It’s hard to find hope when so many Albertans are hurting. It’s even more difficult when you realize Alberta’s own government is the source of their pain.
Nevertheless, there is cause for hope.
I saw that eye-roll. Let me tell you why I’m hopeful.
The Notley opposition
Alberta is blessed with an extremely capable and skilled Opposition that is holding the Kenney government to account.
Let’s take the budget as an example. Mr Kenney says the purpose of his austerity policies is to balance the budget. Well, Ms Notley has proposed an alternative budget that will get him there without pitting Albertans against each other and picking fights with other governments. Ms Notley would reverse Mr Kenney’s $4.7 billion corporate tax cut and ask the top one percent (those earning over $315,000/year) to increase personal income taxes by one percent. This would allow the government to maintain public services, invest in infrastructure, help diversify the economy and achieve a balanced budget by 2023/24 (one year later than Mr Kenney’s budget) with $1 billion less in accumulated deficit.
Fat lot of good the Notley budget will do us, you say. Mr Kenney will never concede his austerity policies are doing more harm than good. Perhaps, but Ms Notley’s point is the budget is a matter of choice. Mr Kenney could reverse these cuts but he chooses not to do so. Albertans forced to endure the consequences of his decision (and that’s all of us by the way) will remember this when they mark their ballots in the next election.
Admittedly, this ray of hope is like a light at the end of a long tunnel but it’s magnified by other signs of hope in the here and now.
Professionals are speaking out
Alberta’s professionals are standing by their professional ethics and calling out the Kenney government when it crosses the line.
U of C law professors raised serious concerns that the Alberta Inquiry into Anti-Alberta Energy Campaigns violates the rule of law and procedural fairness as well as our constitutional right to freedom of expression. Political science profs continue to take the Kenney government to task for heavy handed behavior that labels critics as a group to be targeted.
Journalists at large and small papers (hello Medicine Hat News!) are covering everything the UCP does; including the government deploying its $30 million war room to single out and publicly denigrate the work of a young activist—he found the experience to be “intimidating” but shows no signs of backing down.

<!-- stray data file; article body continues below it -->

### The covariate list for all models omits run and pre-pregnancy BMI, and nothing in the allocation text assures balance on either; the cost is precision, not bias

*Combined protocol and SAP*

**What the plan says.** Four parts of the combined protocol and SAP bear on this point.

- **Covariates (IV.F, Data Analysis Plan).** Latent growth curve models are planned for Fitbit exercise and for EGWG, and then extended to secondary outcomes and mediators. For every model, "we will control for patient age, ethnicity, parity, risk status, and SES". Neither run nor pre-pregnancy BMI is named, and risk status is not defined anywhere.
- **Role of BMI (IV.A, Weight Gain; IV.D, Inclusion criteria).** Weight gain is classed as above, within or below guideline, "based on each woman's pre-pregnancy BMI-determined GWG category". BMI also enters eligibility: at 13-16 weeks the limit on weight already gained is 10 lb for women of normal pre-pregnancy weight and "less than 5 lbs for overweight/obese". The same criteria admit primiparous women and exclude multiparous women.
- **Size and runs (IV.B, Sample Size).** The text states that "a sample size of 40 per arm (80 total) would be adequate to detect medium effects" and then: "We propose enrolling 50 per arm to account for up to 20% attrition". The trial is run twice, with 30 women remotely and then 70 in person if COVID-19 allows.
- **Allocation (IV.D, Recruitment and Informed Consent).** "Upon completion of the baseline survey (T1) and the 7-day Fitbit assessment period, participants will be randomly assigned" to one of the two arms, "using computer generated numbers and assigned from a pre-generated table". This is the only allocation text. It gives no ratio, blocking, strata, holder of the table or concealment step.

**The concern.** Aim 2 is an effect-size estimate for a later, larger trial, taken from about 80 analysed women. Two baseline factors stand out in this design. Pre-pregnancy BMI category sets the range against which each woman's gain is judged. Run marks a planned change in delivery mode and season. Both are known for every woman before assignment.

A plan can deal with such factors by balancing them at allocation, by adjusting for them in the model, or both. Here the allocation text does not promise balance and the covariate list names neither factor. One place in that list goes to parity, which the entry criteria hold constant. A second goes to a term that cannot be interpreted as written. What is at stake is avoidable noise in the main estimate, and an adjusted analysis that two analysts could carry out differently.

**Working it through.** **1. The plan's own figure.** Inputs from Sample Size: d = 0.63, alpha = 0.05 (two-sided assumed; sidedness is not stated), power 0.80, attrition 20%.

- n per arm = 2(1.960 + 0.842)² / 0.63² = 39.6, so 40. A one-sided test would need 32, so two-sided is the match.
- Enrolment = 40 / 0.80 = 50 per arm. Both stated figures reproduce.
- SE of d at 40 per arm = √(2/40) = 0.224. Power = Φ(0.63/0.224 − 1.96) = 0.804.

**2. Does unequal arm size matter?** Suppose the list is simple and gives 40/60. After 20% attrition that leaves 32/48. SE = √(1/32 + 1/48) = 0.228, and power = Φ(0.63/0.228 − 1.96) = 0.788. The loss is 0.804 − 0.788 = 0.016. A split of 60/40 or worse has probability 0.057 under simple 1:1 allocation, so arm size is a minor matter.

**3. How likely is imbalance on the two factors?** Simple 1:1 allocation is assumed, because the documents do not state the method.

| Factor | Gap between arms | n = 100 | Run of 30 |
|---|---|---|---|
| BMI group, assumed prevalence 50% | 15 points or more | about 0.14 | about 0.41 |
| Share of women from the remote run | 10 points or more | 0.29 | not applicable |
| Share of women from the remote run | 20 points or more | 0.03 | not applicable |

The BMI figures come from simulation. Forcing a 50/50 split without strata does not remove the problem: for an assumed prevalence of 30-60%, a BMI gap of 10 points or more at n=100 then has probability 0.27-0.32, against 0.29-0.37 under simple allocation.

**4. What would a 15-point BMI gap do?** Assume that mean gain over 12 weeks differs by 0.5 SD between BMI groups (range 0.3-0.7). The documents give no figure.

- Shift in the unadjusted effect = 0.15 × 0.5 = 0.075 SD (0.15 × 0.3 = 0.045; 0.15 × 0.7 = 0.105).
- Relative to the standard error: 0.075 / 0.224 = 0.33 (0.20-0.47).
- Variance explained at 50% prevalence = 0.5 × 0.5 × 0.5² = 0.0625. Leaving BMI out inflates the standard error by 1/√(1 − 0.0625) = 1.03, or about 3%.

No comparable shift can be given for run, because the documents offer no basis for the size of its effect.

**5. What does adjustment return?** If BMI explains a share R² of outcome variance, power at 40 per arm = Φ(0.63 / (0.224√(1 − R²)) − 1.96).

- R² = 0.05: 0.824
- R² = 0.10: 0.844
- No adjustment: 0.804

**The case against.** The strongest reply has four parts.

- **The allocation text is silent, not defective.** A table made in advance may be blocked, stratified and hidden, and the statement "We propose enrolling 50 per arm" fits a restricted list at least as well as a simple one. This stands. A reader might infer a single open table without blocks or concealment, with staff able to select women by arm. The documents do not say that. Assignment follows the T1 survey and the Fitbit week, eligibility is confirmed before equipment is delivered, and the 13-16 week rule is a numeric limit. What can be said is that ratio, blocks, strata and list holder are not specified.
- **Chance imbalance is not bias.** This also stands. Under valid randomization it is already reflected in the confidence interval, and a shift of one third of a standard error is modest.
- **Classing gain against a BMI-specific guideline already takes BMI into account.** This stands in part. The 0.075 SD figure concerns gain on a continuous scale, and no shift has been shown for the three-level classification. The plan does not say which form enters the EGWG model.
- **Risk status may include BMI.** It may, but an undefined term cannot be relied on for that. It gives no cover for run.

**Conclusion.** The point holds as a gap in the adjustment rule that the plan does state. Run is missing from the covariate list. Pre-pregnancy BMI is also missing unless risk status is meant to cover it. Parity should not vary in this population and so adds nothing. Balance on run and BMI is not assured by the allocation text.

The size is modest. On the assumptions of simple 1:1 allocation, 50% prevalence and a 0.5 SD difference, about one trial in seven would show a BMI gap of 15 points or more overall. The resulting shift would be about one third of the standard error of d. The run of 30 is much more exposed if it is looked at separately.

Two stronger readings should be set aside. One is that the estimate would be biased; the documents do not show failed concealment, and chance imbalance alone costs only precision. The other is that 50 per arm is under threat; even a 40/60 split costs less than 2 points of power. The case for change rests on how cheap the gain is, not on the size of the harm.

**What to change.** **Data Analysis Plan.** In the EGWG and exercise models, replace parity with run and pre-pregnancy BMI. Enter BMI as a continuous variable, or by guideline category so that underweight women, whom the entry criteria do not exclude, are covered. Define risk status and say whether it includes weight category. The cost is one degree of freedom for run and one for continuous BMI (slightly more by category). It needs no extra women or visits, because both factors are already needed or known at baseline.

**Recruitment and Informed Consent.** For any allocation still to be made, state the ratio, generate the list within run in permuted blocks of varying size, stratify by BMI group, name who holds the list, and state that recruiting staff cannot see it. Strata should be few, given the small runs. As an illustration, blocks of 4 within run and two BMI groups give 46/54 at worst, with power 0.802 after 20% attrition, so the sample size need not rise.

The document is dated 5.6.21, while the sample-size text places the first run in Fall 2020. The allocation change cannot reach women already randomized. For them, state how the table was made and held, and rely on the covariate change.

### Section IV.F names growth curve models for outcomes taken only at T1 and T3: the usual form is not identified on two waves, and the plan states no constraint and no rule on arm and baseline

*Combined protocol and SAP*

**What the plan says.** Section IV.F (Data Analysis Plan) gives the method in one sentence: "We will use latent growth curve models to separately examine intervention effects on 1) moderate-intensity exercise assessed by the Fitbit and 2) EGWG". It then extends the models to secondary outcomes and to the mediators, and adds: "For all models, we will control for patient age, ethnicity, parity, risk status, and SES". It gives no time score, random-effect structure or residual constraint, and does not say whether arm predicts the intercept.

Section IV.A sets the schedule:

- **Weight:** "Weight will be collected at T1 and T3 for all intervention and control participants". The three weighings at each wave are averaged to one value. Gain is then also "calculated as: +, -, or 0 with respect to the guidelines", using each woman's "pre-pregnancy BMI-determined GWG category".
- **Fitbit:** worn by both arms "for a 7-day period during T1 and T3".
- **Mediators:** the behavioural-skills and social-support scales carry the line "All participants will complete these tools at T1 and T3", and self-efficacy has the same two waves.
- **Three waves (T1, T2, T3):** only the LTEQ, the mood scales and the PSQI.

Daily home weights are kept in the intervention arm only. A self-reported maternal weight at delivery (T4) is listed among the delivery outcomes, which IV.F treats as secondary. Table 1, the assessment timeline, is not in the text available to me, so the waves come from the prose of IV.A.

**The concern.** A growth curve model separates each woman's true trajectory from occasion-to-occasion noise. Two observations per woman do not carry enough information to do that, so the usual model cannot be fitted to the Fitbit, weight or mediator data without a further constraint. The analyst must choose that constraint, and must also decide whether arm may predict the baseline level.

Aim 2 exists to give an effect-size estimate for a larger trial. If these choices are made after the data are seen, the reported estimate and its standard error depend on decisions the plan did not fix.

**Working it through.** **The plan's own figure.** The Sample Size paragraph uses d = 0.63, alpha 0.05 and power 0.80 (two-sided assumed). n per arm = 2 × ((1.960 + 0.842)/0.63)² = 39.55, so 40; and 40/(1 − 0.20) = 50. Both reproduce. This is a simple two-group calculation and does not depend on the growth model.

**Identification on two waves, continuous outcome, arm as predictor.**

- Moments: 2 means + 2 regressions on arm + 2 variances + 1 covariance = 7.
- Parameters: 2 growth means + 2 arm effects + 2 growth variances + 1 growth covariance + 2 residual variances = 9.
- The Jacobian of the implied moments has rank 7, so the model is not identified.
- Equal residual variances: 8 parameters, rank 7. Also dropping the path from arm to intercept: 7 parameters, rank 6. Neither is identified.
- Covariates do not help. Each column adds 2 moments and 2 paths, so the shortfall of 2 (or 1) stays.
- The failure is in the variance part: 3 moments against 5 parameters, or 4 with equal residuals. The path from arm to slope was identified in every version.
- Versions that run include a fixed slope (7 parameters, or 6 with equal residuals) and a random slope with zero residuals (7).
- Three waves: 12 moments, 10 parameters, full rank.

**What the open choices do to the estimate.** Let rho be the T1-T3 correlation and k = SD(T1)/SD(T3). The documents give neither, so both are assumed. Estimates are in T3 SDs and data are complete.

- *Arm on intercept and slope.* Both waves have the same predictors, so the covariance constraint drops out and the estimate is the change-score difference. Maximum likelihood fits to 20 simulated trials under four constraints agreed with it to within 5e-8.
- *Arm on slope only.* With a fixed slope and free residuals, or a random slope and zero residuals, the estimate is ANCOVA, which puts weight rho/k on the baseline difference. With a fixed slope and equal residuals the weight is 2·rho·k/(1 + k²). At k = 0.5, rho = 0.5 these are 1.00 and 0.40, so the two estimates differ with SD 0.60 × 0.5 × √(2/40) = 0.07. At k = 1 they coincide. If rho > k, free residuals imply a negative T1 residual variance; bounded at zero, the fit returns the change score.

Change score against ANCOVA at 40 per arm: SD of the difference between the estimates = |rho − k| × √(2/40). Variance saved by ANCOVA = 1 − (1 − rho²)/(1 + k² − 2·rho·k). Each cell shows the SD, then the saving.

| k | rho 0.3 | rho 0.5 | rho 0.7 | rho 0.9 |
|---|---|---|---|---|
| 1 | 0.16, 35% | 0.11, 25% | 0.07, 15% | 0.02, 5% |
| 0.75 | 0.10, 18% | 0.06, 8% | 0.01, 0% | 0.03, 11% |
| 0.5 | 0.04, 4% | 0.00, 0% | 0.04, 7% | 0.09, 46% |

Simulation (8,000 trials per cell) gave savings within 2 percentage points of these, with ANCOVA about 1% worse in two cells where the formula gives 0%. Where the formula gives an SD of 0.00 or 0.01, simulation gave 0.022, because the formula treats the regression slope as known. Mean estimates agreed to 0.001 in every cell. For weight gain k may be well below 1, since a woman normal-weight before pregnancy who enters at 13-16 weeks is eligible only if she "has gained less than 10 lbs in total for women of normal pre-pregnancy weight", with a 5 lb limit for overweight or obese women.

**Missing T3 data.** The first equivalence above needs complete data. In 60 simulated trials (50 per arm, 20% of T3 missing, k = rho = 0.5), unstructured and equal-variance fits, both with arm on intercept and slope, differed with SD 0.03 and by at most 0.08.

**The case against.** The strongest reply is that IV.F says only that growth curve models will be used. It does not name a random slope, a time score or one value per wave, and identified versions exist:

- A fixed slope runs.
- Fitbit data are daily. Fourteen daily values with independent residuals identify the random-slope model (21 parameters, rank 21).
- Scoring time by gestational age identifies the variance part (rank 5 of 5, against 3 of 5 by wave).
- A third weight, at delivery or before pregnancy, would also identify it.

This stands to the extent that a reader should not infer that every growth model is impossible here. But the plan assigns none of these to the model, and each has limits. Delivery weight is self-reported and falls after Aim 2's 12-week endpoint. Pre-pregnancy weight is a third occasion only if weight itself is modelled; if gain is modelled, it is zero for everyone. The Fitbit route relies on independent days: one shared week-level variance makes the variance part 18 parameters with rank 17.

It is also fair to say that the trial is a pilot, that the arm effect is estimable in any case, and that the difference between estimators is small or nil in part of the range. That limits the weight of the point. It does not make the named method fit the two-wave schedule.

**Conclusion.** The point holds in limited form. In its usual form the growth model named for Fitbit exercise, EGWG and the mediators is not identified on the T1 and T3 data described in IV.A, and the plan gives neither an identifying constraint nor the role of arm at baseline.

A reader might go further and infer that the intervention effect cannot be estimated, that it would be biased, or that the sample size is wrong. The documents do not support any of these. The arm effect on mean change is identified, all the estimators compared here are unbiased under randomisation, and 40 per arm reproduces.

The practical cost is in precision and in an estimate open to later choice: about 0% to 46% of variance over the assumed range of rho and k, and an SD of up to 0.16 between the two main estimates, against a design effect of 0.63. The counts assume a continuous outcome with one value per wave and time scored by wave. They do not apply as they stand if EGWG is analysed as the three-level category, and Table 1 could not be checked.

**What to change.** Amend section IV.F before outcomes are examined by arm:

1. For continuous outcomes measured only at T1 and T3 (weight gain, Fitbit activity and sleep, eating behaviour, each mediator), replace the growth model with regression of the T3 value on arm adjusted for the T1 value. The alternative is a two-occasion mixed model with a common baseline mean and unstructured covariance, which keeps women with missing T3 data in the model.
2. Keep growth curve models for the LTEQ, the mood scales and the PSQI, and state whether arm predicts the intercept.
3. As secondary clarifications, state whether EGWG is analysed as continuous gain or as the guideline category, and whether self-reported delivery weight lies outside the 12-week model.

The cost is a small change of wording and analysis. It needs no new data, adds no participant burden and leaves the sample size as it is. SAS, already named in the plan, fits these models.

It’s critical for a healthy democracy that professionals publicly hold the government to account. The historian Timothy Snyder says this creates a form of “ethical conversation” that isn’t possible between an individual and a distant government.
If the UCP government refuses to participate in this conversation, so be it. The ethical conversation educates the public who are growing uneasy with a government that promised to fight for the people, but now appears more interested in running roughshod over their rights and freedoms.
Albertans are speaking up
In the old days Albertans were reluctant to criticize the conservative party. Not anymore.
This week alone I’ve met Albertans who are quick to express their anger and frustration with the UCP government. They include a young tech entrepreneur who’s shocked the UCP trashed NDP policies supporting the tech sector, a hairdresser whose life became more expensive under the Kenney government, a business owner concerned that Kenney’s divisive rhetoric has led some Albertans to believe Alberta will be better off without Canada, and nurses anxious about their futures.
Albertans are showing up in person to argue against Kenney’s fair deal. They’re filing submissions and signing petitions. They’re marching along side of teachers and healthcare workers outside the UCP AGM. They’re writing their MLAs and flooding the mainstream and social media with stories about personal hardship caused by Kenney’s austerity budget.
The polls show Mr Kenney is in trouble; if this continues nothing will save him.
Until that day comes, let us reach out in hope to those less fortunate and support them through these difficult times.
Merry Christmas and Happy Holidays.
PS The traditional Christmas blog complete with the dog under the Christmas tree will appear on Dec 25, 2019.